This is a strange timeline. Just a little bit over a year ago, I wrote about how I recently shifted some personal service onto Oracle’s Cloud, which had the most generous free tier available. I did this because self-hosting my own infrastructure seemed silly.
A few days ago, while filtering out spam, I notice an email from Oracle where they deem my two VM instances as idling because, well, I’ll just show you.
Eesh. Well, Oracle is often times referred to as the IT world’s Darth Vader after suing Google over Android, so this isn’t surprising. Fortunately this portrayal allows me to use this meme.
My recourse? Adding a credit card and switching my account from a truly free tier to one where Oracle can bill me if/when I exceed the free usage limitations. Ok, that’s fine, but I also don’t particularly like entities holding my credit card information when I’m just trying to use their free service. And as you the reader might appreciate, avoiding Oracle’s definition of idling requires something to chew up more CPU or network utilization than this small little WordPress blog and the publicly facing personal services I run. Certainly WordPress is a large and complicated CMS in this day and age, but the amount of web traffic required to meet either of the CPU or network utilization thresholds vastly exceeds what I’ve ever seen. Shocking, right?
On one hand, this policy is understandable. Reclaiming the instances in this manner allows for reallocation of my rounding-error of a workload throughout whatever data center they live in and there’s great reasons for this. And on occasion, Oracle has moved my instances onto different hardware. Downtime is acceptable at this price so this never caused any concern. Indeed, that’s just how hosting works sometimes. This is one reason I didn’t start with self-hosting. Hardware continues to break despite our best efforts. And since my self-hosting needs are so light, it didn’t make sense to use my hardware.
The wrinkle was that not all instances were equally easy to obtain. Oracle’s Ampere A1 instances (VM.Standard.A1.Flex) were substantially faster than the AMD instances (VM.Standard.E2.1.Micro. Substantially faster in that I perceived the speed difference just serving this website! Being superior, these A1 instances are difficult to obtain. Indeed, I couldn’t get one when I first signed up in November 2021 and didn’t have one when I blogged about it. Only in March 2022 did I luck into one when just playing around with Oracle’s console. After just playing around some and noticing the speed difference just moving around the system, I migrated most of my compatible services there. My speed indicators jumped immediately, boosting my PageRank and bringing the riches of readership that I now enjoy.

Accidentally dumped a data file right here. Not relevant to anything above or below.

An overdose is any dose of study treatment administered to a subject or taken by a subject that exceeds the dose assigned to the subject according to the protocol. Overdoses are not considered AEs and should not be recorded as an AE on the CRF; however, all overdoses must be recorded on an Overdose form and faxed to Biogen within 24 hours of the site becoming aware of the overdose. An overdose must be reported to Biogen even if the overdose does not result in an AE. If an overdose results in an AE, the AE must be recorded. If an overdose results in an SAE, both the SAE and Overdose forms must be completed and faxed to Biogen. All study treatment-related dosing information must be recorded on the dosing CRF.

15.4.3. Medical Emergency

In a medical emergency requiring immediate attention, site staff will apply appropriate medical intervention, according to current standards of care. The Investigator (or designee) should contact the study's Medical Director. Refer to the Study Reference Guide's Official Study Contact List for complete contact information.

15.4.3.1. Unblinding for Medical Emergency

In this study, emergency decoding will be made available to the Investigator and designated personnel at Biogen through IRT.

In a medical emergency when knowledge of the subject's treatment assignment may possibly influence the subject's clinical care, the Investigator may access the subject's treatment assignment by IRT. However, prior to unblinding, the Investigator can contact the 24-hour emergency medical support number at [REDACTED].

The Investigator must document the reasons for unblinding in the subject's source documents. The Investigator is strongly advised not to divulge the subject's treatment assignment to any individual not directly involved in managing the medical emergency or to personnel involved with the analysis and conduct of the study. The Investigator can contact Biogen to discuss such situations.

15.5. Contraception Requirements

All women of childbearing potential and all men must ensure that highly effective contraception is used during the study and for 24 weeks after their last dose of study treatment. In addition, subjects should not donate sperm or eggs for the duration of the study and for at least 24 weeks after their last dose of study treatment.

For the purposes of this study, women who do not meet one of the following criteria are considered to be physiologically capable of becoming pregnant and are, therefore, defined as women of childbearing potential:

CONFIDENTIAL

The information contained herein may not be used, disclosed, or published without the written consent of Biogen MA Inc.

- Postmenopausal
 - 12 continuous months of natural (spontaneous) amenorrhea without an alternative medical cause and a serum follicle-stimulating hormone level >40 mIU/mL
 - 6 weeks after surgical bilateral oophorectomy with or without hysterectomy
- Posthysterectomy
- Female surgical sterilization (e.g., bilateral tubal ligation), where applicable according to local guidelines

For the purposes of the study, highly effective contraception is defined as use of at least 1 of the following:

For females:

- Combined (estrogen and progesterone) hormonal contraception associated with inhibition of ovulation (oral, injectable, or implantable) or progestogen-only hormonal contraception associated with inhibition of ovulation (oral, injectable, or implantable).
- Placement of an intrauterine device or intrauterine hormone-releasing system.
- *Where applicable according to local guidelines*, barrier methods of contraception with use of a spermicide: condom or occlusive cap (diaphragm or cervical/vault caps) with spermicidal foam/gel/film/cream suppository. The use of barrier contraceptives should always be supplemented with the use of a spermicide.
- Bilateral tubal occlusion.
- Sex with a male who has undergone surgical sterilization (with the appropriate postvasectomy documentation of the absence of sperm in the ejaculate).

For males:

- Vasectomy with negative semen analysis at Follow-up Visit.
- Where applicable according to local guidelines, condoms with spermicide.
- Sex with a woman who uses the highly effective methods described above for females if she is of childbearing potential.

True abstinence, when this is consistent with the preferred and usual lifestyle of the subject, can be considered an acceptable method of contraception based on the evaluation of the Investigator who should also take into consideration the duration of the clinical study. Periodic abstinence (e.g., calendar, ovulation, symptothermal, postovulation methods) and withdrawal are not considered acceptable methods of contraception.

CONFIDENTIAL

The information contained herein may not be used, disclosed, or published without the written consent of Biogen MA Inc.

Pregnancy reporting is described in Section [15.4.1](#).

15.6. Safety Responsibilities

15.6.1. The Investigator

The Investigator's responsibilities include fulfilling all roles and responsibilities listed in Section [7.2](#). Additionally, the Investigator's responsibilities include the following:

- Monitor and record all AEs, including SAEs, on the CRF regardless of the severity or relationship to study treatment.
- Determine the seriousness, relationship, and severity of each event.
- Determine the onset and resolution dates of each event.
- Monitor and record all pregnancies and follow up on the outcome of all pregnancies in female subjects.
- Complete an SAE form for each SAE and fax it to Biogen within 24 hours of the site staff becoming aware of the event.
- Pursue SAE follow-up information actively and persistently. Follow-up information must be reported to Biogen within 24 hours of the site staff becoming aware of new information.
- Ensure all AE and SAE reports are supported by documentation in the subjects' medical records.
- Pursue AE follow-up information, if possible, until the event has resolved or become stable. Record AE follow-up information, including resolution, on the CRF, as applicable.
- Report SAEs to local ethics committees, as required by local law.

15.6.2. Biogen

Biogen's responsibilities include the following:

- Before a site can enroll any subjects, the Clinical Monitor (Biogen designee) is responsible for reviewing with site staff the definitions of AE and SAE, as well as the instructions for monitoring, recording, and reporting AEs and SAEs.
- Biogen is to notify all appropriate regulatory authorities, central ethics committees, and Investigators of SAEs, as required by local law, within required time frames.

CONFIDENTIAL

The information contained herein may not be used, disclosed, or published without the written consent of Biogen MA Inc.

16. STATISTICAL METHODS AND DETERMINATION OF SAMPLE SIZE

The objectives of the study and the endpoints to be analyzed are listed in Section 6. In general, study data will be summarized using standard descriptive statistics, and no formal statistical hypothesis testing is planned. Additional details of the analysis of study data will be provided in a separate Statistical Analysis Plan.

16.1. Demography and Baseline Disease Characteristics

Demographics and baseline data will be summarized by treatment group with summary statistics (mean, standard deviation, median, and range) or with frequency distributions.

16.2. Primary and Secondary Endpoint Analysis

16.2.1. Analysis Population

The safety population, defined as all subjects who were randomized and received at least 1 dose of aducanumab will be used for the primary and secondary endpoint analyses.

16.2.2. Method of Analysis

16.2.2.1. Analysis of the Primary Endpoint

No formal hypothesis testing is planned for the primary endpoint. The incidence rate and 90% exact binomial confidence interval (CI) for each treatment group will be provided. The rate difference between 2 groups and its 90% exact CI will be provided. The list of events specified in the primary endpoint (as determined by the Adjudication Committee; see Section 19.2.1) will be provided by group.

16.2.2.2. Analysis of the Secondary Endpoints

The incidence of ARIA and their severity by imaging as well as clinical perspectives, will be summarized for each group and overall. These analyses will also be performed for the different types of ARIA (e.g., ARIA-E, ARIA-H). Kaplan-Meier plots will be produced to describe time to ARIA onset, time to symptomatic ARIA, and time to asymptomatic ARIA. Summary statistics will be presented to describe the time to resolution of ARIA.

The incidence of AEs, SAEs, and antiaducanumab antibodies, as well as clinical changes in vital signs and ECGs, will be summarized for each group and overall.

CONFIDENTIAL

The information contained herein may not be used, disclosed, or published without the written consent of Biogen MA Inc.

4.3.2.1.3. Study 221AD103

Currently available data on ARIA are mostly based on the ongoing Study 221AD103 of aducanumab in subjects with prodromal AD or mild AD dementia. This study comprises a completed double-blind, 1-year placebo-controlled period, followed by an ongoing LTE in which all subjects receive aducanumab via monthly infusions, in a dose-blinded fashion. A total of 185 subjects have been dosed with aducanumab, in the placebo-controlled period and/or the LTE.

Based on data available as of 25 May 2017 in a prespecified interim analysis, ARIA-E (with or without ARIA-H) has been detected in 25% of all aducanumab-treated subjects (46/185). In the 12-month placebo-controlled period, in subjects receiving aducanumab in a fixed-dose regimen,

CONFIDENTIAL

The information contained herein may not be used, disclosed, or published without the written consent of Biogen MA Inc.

Even using the much slower AMD instances, I can’t hit Oracle’s thresholds. I’m using a well liked and likely very efficient software stack to serve traffic, and have taken precautions to filter traffic through Cloudflare. Even if I removed their services, the traffic wouldn’t cause even a poorly thought out and inefficient software stack to meet Oracle’s thresholds. And to be frank, tinkering on the AMD instances wasn’t fun. They were substantially slower than anything I’ve used in recent memory, including an HP ProLiant Micro Server N40L.
The answer, after some noodling, was simply to move those services back onto my own hardware. Yes, extreme self-hosting. I already host some personal stuff at home using a Celeron G3900 server living inside a Fractal Design Node 804 case. Here too, the CPU load isn’t too high since it mostly maintains the spinning rust the case houses. But the trick is that my ISP most likely filters or blocks the traffic on ports 80 and 443 to discourage hosting. And these publicly facing services are web ones, so those are key.
Enter Cloudflare’s Tunnels which have become all the rage in some subreddits. No publicly routable IP address is necessary and instead I run a daemon on the system to create an outbound connection to Cloudflare’s infrastructure. Here’s a picture from Cloudflare themselves illustrating this configuration.
Yes, that means I’m i) executing someone else’s code on my system at the system level to ii) explicitly introduce a middleman between myself and my traffic. But this isn’t different from trusting any other software on my server (e.g., Docker in general, my ad-filtering DNS server), and for my public-facing infrastructure, I’ve already employed Cloudflare to filter out malicious traffic. So employing Cloudflare’s tunnel only slightly changes the security profile while giving the benefit of self-hosting these small, and apparently, unwanted workloads.
So over the course of a few days, I look into what’s necessary to run Cloudflare’s daemon on my hardware. I added their Docker image to my compose file, made some tweaks, and fired things up. After fiddling with a few settings, everything started right up like it did before. Caddy’s configuration didn’t change at all because of the migration. Indeed, none of the containers needed tweaking aside from shifting everything from the default network to a specific network associated with the Cloudflare daemon. And by employing Docker, at least I have some certainty that should someone find a way into the system (e.g., through a supply chain attack on Cloudflare for example), access is restricted by the Docker engine. And I’m still running other Docker containers separately to host services that aren’t public facing.
So instead of relying on a cloud provider to host the infrastructure, I’ve brought it in house. Decentralization is the theme for 2023 it seems, and self-hosting is the way forward.